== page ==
Weight gain may be the result of inefficient fat metabolism

Researchers from the Karolinska Institutet have shown that protracted weight gain can, in some cases, be attributed to a reduced ability to metabolise fat.

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The team says certain people may need more intensive lifestyle changes if they are to decrease their risk of becoming overweight or developing type 2 diabetes.

We've suspected the presence of physiological mechanisms in fatty tissue that cause some people to become overweight and others not, despite similarities in lifestyle, and now we've found one."

Professor Mikael Rydén, Study Author

Rydén and colleagues are now working to develop a way of measuring the body’s ability to break down fat.

For the study, the researchers analysed subcutaneous fat samples taken from the abdomens of women before and after a follow-up period of approximately a decade.

As reported in the journal Cell Metabolism, they found that the ability of the fat cells to release fatty acids in the first tissue sample could be used to predict which women would have developed type 2 diabetes at the end of the study.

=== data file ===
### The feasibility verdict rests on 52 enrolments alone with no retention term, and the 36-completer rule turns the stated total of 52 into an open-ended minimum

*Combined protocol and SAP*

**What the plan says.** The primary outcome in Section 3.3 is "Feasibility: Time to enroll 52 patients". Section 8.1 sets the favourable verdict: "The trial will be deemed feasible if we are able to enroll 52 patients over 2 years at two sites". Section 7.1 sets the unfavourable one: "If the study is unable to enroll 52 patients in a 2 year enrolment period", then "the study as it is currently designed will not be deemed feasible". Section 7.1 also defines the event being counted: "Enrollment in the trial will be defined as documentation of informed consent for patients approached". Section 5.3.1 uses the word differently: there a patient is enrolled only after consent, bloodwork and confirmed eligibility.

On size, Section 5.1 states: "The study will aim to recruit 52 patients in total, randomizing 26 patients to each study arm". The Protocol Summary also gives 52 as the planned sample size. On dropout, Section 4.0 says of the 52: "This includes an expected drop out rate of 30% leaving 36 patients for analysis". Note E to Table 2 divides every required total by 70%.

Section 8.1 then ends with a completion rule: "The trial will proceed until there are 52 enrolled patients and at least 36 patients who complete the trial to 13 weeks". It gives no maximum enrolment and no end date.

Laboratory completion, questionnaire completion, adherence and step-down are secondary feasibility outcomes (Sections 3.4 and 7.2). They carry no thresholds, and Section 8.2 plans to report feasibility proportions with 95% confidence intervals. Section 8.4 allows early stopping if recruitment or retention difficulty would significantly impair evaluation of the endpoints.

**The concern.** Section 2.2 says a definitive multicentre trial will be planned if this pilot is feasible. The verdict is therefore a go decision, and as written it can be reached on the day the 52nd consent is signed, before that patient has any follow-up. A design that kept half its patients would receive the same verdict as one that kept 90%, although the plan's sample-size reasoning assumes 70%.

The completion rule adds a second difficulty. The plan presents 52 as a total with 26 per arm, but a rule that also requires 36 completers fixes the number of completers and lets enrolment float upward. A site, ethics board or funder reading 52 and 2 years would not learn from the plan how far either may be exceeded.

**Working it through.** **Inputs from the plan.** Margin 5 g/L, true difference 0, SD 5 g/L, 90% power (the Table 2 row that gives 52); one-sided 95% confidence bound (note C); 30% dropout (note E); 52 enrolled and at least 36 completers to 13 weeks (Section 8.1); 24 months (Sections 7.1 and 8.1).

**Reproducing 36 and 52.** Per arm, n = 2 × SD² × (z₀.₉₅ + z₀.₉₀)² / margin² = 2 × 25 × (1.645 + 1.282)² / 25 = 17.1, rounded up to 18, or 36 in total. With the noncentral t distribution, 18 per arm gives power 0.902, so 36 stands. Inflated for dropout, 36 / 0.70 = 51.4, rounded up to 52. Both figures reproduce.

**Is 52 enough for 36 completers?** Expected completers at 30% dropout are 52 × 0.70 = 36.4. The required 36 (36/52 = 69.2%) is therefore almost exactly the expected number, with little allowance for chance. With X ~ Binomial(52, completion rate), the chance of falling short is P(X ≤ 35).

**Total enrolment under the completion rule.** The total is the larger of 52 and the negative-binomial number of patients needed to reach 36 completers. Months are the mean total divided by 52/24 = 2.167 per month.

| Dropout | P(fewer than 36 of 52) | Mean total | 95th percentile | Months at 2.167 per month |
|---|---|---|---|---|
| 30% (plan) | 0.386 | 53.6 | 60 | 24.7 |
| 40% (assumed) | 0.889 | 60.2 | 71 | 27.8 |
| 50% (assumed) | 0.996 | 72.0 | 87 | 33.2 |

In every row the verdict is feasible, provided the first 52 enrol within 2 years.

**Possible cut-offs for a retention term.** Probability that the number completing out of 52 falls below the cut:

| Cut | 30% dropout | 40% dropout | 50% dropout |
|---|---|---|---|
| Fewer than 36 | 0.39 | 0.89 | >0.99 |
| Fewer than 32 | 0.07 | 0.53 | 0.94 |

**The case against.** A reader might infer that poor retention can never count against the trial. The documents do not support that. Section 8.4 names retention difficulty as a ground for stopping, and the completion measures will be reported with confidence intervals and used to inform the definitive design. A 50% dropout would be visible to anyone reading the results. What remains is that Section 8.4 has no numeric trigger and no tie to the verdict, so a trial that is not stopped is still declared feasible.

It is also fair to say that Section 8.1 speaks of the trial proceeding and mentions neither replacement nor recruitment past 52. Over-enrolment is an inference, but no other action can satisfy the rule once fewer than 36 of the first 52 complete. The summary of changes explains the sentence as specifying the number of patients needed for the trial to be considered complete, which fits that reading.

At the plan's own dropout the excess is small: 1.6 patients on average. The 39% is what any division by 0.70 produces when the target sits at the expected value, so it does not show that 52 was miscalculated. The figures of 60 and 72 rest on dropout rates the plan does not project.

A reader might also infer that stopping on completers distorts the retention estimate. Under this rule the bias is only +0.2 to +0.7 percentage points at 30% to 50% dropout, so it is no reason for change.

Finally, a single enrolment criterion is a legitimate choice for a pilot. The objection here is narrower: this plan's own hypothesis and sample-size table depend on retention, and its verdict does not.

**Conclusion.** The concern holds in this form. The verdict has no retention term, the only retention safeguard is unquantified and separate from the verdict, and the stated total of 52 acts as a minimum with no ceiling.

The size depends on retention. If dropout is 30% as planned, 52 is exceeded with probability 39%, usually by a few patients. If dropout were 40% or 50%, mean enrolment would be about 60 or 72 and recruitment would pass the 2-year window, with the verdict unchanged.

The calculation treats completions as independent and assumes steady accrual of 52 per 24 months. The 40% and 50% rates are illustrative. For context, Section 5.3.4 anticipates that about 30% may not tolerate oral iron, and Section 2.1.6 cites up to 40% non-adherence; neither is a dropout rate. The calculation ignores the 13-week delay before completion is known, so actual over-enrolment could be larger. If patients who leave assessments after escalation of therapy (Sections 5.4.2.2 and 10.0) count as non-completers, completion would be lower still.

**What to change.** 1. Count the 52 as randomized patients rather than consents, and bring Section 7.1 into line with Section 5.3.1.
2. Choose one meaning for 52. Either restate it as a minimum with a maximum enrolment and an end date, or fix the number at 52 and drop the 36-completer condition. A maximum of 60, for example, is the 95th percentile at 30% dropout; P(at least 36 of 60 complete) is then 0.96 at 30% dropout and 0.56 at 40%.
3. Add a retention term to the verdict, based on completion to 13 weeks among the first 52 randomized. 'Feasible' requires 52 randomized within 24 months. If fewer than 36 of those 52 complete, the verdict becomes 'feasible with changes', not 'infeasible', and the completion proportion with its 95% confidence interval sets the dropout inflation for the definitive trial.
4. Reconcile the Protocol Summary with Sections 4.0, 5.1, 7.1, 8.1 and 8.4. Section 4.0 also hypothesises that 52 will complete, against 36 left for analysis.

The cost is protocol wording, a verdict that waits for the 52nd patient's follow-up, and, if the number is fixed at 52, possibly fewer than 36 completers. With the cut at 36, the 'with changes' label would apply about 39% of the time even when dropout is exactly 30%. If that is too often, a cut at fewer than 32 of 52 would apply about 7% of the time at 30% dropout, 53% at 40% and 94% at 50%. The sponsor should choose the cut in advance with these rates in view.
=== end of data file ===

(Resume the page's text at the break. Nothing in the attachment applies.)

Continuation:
This fatty acid release, referred to as lipolysis, is a process the body uses to provide an energy source in muscles.

Researchers differentiate between two types of lipolysis – basal lipolysis, which is ongoing, and hormone-stimulated lipolysis, which occurs in response to an increased need for energy.

Rydén and team found that the fat cells from women who later became overweight showed a high basal, but low hormone-stimulated lipolysis that increased the risk of weight gain and type 2 diabetes by 3 to 6 times.

"It's a bit like a car that's at high revs but that's lost its ability to get into gear when it needs to. The end result is that the fat cells eventually take up more fat than they can get rid of," explains Rydén.

He says the results now need to be corroborated in larger studies and for men.

We hope to develop a clinically expedient way of identifying individuals at risk of developing overweight and type 2 diabetes, who might need more intensive lifestyle intervention than others to stay healthy.”

Professor Mikael Rydén

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